7 Faces of Dr. Lao (1964)
Directed by George Pal

Artistic & Entertainment Value
* * *

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Dr. Lao (Tony Randall), an eccentric and mysterious elderly man from China, rides his gold-hued donkey into a town somewhere in the American Southwest. He promptly buys an advertisement for his circus in the local newspaper and observes how the paper's owner, Ed Cunningham (John Ericson), is trying to thwart the efforts of an unscrupulous businessman, Clint Stark (Arthur O'Connell), to buy out the townsfolk. Dr. Lao subsequently sets up his circus, to which the locals come and whereat they encounter various peculiar beings, including Merlin, Pan, the Abominable Snowman, Medusa, and Apollonius of Tyana (all played by Randall), as well as a huge talking serpent that looks like Stark. It soon becomes apparent that all of the itinerant players possess magical powers, and that they are using these to affect the visitors, threatening Stark's schemes and furthering Ed's efforts to win the heart of a beautiful widow, Angela Benedict (Barbara Eden).

George Pal's 7 Faces of Dr. Lao is an entertaining if flawed fantasy. While it is hardly a great movie, there are a sufficient number of appealing elements in it to make it worth watching.

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Perhaps the best thing about the film is the sense of magical wonder with which it is filled. The viewer is, over the course of 7 Faces of Dr. Lao, presented with a number of strange, otherworldly sequences. In one, the god Pan, who appears to Angela looking very much like Ed, employs his music to stir up her passions for that man. In other scenes, Mr. Stark converses with the giant snake and Apollonius of Tyana, both of whom have insightful things to say to him. At yet other times, Dr. Lao explains to Angela's son that there is magic everywhere in this world, that all things are capable of evoking wonder, if we will only open our eyes to their innate beauty. The movie's concluding sequence is, however, undoubtedly its best. This begins when a pair of Mr. Stark's goons arrive at Dr. Lao's circus in order to vandalize it and, while doing so, toss an apparently ordinary fish bowl on the ground, shattering it. Unfortunately for them, the tiny fish that had been within it rapidly grows to gigantic size and transforms itself into a ferocious dragon. This beast, which is brought to life by means of stop motion animation, is a delight, especially when it sprouts multiple heads, each of which resembles that of a person from the circus, and waggles these menacingly for the viewer's delight. 7 Faces of Dr. Lao is often genuinely appealing, and its charms do make it worth seeing.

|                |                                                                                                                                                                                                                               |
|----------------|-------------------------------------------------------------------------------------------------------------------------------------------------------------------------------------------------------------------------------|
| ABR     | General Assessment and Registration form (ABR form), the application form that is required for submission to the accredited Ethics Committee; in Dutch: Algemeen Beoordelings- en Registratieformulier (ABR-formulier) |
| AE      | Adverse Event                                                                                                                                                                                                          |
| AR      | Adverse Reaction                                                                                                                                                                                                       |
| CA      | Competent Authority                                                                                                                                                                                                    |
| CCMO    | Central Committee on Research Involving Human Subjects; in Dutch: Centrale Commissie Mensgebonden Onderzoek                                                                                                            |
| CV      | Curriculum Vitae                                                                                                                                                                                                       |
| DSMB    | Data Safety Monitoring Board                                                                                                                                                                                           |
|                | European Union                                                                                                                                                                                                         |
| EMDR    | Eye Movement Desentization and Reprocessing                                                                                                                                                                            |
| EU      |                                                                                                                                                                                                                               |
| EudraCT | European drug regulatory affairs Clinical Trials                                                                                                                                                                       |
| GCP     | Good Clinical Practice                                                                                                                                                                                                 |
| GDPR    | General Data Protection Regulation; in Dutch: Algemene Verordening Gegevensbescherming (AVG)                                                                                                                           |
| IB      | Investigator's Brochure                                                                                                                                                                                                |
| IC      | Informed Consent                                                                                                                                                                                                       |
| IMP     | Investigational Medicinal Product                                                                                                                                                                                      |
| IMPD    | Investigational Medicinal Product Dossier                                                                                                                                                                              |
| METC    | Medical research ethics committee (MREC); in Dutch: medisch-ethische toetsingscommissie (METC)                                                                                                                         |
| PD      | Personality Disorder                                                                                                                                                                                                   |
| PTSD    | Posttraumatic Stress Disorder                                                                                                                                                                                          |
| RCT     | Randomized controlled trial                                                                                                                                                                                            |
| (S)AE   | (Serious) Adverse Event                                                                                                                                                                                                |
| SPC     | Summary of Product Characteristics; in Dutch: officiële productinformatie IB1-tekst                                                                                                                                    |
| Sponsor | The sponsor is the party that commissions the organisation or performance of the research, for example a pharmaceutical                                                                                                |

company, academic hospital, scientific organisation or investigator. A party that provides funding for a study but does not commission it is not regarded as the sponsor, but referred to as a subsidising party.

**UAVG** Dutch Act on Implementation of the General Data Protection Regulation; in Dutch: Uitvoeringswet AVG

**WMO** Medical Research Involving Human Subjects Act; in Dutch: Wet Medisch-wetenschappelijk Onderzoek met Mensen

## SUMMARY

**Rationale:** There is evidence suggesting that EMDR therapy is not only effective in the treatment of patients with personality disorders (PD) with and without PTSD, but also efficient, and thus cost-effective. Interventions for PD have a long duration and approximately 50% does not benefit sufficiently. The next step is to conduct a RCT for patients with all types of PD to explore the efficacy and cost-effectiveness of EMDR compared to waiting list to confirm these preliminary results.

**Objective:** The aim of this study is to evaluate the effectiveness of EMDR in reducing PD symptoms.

The film is not, however, devoid of faults. Perhaps the worst of these is Randall's portrayal of Dr. Lao. I should say that I have no innate problem with a person of one ethnic group portraying a person of a another. Nonetheless, the actor's adoption of an outrageously stereotyped Chinese accent and similarly stereotyped mannerisms can be a little irksome. In fact, the character is likely to offend more than a few viewers. That said, Dr. Lao is a positively portrayed character, and it could be argued that his exaggerated accent, which comes and goes, is meant to poke fun at the locals' provincial attitudes about strangers. Still, I have to admit that I was a little distracted by it.

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I was also frequently annoyed by the movie's rather sappy narrative. Ed's efforts to win Angela's heart and his fight against the cynical Stark are both revealed with so much sentimentality and so much false earnestness that I was never really able to involve myself emotionally in the story.

Although I cannot laud 7 Faces of Dr. Lao, I did enjoy the movie. It might be imperfect, but it is still entertaining to watch.

Review by Keith Allen

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